A full house in Sharjah thrills in anticipation for a game of domestic cricket. Yes, domestic cricket. Pakistan fans at home and abroad watch on television, YouTube, and any internet feed available. There is a fevered buzz on social media. Ramiz Raja talks about "amping it up". Chris Gayle, Kevin Pietersen and Shahid Afridi are on the menu. There are sixes. There are wickets. Importantly, there are smiles. Ladies and gentlemen, welcome to the unexpected wonder of the Pakistan Super League.
There are detractors unwilling to embrace this modern world that they've heard about, but in the surreal bubble of the PSL, Ravi Bopara is king, Umar Akmal plays a match-winning innings, and Mohammad Sami bowls straight.
There is more. Viv Richards mentors Ahmed Shehzad. Wasim Akram is the team director of Islamabad United.
This is no twilight zone of our imaginations. This is all real. These and other miracles, dreams we dared not dream, occur each night in the inaugural PSL.
The first rule of Pakistan's domestic cricket was that nobody talked about Pakistan's domestic cricket, except in disparaging, despairing tones. But in its first seven days, the PSL has done more to capture our attention than the seven decades of domestic cricket that preceded it. That is achievement enough. Pakistan cricket will now be separated neatly into two eras. Analysts will ponder the effect of this latest T20 competition on the fortunes of the world's most enigmatic cricket nation.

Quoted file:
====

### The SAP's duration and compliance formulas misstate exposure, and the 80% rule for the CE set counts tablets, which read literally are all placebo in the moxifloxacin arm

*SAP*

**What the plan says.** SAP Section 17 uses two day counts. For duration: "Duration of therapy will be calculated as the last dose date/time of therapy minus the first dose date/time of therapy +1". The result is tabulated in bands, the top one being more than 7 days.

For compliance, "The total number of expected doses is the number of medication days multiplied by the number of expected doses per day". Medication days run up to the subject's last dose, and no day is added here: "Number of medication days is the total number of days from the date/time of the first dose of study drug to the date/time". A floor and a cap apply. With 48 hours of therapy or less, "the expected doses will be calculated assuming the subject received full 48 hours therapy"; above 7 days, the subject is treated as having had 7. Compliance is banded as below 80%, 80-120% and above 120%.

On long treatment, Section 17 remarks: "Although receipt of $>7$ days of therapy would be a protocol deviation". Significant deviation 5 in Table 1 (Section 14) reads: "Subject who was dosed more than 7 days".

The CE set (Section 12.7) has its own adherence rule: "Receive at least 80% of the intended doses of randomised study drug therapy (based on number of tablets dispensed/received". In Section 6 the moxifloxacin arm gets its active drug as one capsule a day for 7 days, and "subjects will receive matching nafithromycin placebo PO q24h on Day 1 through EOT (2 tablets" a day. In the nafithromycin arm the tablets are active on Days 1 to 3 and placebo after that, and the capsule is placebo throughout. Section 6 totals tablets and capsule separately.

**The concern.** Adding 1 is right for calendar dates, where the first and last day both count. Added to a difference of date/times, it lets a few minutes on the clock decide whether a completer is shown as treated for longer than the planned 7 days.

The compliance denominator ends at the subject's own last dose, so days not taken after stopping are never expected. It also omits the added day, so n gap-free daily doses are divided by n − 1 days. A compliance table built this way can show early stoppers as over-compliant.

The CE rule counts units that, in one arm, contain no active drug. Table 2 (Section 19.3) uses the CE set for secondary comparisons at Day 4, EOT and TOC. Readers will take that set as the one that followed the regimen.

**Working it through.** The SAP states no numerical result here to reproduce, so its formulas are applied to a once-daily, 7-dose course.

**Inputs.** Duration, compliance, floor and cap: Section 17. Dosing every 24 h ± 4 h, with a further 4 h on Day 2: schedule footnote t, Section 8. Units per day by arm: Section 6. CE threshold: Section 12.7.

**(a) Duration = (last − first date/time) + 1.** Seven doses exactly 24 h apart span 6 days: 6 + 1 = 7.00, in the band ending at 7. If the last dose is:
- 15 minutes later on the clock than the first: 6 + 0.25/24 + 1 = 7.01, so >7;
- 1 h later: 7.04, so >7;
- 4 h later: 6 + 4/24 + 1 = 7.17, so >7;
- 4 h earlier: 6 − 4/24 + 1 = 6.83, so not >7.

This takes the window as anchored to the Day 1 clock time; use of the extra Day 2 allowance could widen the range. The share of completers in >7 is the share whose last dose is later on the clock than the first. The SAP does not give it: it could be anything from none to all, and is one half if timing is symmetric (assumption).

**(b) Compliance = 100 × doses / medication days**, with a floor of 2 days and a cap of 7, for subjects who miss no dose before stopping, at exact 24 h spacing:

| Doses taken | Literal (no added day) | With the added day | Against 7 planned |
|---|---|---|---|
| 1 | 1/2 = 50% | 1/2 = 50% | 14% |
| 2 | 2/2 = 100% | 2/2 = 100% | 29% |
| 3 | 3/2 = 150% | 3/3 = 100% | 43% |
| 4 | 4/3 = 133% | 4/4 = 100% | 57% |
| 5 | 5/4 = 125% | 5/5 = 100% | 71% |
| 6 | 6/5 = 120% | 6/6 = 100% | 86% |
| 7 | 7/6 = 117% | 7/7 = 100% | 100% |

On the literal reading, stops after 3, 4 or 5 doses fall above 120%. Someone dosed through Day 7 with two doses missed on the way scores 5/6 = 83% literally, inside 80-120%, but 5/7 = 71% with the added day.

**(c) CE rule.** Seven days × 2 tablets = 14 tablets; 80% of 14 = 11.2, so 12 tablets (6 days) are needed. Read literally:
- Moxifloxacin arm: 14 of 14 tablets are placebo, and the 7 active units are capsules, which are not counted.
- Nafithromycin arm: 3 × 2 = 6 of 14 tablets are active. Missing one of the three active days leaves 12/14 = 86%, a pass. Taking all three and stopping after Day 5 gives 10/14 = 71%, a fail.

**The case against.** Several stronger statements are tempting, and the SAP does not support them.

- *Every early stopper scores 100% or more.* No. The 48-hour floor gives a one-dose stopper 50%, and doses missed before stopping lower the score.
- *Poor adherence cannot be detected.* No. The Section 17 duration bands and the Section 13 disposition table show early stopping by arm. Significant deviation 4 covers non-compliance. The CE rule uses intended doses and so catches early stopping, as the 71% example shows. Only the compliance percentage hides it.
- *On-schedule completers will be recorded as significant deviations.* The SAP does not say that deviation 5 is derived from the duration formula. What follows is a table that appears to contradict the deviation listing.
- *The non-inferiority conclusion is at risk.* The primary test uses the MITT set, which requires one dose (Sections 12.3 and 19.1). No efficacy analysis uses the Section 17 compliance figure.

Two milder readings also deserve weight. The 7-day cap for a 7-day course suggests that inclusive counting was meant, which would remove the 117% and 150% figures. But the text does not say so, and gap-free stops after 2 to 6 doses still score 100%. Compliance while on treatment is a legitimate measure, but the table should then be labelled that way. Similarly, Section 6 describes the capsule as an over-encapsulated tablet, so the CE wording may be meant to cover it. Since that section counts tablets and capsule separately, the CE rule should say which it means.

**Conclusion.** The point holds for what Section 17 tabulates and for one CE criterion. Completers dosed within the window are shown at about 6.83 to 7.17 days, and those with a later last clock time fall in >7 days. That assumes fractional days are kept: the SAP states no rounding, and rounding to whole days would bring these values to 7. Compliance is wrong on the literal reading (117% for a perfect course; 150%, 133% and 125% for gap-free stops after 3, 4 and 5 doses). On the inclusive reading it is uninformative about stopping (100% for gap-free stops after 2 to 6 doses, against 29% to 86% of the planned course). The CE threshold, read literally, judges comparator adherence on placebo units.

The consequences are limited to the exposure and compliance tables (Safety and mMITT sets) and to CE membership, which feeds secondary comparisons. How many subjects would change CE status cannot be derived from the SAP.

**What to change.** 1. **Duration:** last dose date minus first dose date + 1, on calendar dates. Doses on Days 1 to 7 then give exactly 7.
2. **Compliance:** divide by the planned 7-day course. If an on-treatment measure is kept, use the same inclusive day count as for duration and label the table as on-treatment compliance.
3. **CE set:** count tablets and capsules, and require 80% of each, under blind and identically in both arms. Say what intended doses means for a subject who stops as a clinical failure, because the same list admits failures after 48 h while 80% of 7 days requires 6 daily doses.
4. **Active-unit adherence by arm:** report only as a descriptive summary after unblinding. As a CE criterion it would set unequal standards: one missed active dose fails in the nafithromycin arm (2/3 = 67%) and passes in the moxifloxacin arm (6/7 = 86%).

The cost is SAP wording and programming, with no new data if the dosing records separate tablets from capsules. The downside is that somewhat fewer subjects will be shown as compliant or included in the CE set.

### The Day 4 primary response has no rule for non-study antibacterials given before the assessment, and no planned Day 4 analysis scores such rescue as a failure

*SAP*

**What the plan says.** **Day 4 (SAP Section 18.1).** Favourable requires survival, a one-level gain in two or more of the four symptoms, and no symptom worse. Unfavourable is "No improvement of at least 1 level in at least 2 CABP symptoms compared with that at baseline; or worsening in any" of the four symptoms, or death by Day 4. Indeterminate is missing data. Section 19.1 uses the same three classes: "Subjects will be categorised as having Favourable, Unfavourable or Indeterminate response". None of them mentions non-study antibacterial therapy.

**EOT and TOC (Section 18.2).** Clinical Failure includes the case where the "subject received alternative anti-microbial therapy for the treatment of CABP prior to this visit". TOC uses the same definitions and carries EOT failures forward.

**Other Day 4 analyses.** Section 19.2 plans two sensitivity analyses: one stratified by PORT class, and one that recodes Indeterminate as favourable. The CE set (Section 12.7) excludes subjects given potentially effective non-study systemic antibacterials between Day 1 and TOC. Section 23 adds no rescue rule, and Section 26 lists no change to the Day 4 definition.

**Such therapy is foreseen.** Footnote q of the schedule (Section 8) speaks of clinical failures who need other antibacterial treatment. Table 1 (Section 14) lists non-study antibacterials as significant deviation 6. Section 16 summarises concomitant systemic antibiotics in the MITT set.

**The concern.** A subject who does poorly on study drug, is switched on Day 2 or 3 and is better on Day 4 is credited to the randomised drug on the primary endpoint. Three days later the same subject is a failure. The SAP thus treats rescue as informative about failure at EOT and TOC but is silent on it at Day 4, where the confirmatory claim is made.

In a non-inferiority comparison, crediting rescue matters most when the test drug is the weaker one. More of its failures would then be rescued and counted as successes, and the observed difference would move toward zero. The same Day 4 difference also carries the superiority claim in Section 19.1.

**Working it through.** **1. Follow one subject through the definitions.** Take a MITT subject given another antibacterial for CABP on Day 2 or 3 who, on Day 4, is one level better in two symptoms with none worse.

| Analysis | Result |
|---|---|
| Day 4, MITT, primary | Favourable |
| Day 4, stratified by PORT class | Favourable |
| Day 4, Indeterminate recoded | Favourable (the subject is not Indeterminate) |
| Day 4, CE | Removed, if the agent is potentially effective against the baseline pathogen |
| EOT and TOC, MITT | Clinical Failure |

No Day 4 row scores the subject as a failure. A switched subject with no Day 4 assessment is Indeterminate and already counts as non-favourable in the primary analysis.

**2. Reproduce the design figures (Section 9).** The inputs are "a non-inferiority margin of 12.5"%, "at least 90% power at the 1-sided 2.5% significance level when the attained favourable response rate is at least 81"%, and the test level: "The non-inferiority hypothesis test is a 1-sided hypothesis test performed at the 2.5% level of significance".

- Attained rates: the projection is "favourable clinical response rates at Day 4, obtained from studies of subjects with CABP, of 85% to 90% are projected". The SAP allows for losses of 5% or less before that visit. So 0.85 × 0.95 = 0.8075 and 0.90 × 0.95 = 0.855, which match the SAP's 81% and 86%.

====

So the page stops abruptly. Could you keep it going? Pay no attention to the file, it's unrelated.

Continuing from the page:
At one time, the prospect of Pakistan staging a successful domestic tournament seemed as likely as that of gravitational ripples being detected. We now have both. While we struggle to grasp the meaning of billion-year-old waves surging through our space-time continuum, the importance of the fledgling PSL is less obscure. Pakistan cricket, that isolated, penniless, dying creature, is having a renaissance moment.
The PSL is a lifeline, a survival bunker in the blitz of grievous misfortune that has bombarded Pakistan and its cricket
In a sense, franchise-based cricket isn't new to Pakistan. First-class teams traditionally belong to banks and corporations, who sustain domestic cricket and offer employment to players. But the model is an unsatisfactory one, the very definition of worthy but dull, failing to fire the public's imagination or generate worthwhile competition and revenue.
Pakistan's neglect of domestic cricket was exposed following the 2009 attacks on Sri Lanka's players in Lahore. With national teams unwilling to tour Pakistan and international fixtures limited, domestic cricket gained an urgent importance in player development and in simply keeping cricket alive. That largely failed.
The best success was achieved with Pakistan's national T20 tournament, the forerunner to the PSL, which showcased city-based teams and soothed some of the pain of Pakistan's players being excluded from the IPL. But it was a tournament for a local market, missing out on the glamour of international stars and global audiences.
Enter the PSL with franchises based in Islamabad, Lahore, Karachi, Peshawar and Quetta, playing subtly on regional rivalries. There is nothing new here, except for the courageous absence of cheerleaders. The PSL does not boast the glamour of the IPL, the polish of the Big Bash, or the history of England's T20 competition, but it is no less significant. It is a lifeline, a survival bunker in the blitz of grievous misfortune that has bombarded Pakistan and its cricket.